swissinfo: One of the challenges perhaps is that you have so much money flowing in. Isn’t it easier to raise money than to ensure it’s spent wisely?

T.F.: That’s right, and we are working in close cooperation with the NGOs in Switzerland [to ensure it is properly spent].

But there are many needs – short-term, medium- and long-term. And these funds also have to cover reconstruction programmes, which will take at least two, three, perhaps even five years or more.

swissinfo: Are you satisfied with the Swiss government’s contribution – SFr27 million – when you consider how much more countries such as Australia, Germany and Japan have pledged?

T.F.: Switzerland’s contribution was only to cover the immediate needs in the region, and not reconstruction. And some other countries are only providing grants.

The Swiss government made a rapid decision allowing us to start work immediately and effectively. We can go back to them and ask for more if we need it. In a couple of months we should have an overview of total needs. So I’m very satisfied with the government’s decision.

swissinfo: Are you concerned that because of this disaster there may be an influx of refugees from Sri Lanka and Indonesia to Europe?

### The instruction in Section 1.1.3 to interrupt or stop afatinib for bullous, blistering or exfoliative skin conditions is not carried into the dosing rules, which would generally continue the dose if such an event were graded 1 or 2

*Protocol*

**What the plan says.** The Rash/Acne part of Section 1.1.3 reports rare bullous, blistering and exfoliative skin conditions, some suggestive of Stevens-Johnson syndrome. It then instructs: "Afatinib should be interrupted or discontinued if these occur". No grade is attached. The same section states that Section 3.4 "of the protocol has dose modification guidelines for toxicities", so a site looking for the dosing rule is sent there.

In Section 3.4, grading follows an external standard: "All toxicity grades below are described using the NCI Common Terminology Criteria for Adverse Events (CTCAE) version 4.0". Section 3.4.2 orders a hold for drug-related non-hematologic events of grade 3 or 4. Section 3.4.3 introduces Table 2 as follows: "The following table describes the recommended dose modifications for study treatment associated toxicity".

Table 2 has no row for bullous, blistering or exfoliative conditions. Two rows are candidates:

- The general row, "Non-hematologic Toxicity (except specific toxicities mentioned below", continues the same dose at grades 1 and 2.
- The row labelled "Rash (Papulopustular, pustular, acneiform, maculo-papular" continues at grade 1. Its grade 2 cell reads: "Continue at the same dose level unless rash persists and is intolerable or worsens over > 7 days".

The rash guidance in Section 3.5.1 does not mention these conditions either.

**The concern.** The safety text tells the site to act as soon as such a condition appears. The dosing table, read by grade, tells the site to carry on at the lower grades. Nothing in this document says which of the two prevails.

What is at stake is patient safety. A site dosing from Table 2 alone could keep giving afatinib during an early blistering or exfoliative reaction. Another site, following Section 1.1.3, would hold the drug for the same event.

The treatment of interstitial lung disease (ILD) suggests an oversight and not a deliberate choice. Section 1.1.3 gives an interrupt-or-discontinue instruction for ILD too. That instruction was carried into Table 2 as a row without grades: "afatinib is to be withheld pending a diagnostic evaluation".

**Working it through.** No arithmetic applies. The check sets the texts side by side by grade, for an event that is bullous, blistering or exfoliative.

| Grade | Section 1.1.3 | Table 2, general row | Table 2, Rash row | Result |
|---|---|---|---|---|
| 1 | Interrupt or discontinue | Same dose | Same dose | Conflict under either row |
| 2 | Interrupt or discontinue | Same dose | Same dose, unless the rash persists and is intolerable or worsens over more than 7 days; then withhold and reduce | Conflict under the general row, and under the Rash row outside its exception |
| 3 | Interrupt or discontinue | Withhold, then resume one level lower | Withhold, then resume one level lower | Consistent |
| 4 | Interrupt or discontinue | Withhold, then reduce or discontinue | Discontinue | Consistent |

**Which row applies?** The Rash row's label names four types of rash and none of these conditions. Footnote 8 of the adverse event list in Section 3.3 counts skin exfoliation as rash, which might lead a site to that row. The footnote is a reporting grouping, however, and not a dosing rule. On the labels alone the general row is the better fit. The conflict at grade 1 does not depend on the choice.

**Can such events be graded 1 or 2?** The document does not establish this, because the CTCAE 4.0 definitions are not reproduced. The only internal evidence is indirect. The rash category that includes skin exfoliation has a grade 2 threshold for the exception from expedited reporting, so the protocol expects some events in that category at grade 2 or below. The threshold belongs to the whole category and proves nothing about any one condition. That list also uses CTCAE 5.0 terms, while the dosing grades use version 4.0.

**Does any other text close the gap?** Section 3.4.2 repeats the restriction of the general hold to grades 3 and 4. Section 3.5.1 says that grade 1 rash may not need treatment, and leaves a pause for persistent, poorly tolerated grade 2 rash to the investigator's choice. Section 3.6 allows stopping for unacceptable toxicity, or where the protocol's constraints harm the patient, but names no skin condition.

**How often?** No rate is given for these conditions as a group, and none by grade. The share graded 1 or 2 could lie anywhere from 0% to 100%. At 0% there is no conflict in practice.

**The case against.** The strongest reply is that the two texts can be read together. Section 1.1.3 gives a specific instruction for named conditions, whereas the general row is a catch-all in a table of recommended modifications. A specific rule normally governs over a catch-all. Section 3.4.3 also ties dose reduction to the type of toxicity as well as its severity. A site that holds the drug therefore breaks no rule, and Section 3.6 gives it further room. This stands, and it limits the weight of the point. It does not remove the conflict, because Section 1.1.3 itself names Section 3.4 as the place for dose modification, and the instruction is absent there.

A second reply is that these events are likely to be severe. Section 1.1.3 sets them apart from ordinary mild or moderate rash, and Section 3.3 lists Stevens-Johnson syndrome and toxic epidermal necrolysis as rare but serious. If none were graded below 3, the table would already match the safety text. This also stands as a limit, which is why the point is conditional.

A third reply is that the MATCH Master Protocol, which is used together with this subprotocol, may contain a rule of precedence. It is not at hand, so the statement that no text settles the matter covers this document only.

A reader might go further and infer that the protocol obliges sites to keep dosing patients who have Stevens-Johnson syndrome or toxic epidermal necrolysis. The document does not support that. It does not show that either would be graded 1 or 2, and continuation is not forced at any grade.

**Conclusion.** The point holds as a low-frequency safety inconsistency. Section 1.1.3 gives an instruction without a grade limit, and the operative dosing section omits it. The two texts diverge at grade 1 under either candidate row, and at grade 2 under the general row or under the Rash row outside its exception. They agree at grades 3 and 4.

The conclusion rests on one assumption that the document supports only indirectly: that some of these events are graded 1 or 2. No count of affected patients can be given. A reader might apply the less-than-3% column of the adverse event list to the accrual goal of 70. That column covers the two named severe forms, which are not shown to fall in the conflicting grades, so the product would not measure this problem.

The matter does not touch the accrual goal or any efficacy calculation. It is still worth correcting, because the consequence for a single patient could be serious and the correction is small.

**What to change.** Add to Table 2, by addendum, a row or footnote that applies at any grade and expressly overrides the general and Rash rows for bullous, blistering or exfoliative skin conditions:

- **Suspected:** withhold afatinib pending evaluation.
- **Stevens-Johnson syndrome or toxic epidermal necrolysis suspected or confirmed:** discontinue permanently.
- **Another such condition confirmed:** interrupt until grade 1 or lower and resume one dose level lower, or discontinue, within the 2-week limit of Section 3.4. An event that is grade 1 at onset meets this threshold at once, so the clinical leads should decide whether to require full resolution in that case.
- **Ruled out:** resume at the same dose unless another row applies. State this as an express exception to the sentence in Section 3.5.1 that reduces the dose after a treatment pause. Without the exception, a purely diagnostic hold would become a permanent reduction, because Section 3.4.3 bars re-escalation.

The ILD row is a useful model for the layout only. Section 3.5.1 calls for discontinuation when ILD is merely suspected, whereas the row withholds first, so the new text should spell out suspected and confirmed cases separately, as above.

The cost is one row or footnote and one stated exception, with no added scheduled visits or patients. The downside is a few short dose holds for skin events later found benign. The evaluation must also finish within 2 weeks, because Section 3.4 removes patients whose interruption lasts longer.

T.F.: Well, it’s clear that many families have lost everything and don’t feel that they have any future. So of course they will be looking in the direction of Europe. But I don’t expect an influx such as we had from Kosovo.

The aim of our reconstruction work is not to try to stop people from coming [to Europe]. These people have suffered so much, they deserve our support and that’s what we are giving them.

swissinfo: What’s your overriding impression of this disaster compared with others you’ve had to deal with?

T.F.: We have reacted to crises on many occasions, deploying people within hours. So rapid reaction is nothing new for us.

But it has never before been the case that ten countries were affected at the same time, and deploying teams on the same day to five different countries is something new - not just for us, but for everybody. This has never happened before in the history of humanitarian aid.

swissinfo: Is there any one moment from your trip that really sticks in your mind and sums up the situation?

T.F.: In Sri Lanka I was looking for a plastic bag to take something home in, and a man came and gave me a bag he had in his hand. He told me he had lost everything – his mother, father and sister - and he was totally alone.

We had never seen each other before and will never see each other again, but for ten minutes we talked together like friends. Moments like these are very special.

swissinfo-interview: Ramsey Zarifeh

Key facts

As part of its commitment to reconstruction, Switzerland has pledged to rebuild a fishing village in Thailand wiped out by the tsunami.
In Sri Lanka, the Swiss Agency for Development and Cooperation’s priorities are the building of schools and the restoration of drinking water systems.
In Indonesia, aid agencies are still struggling to provide basic medical and food supplies to thousands of people left homeless.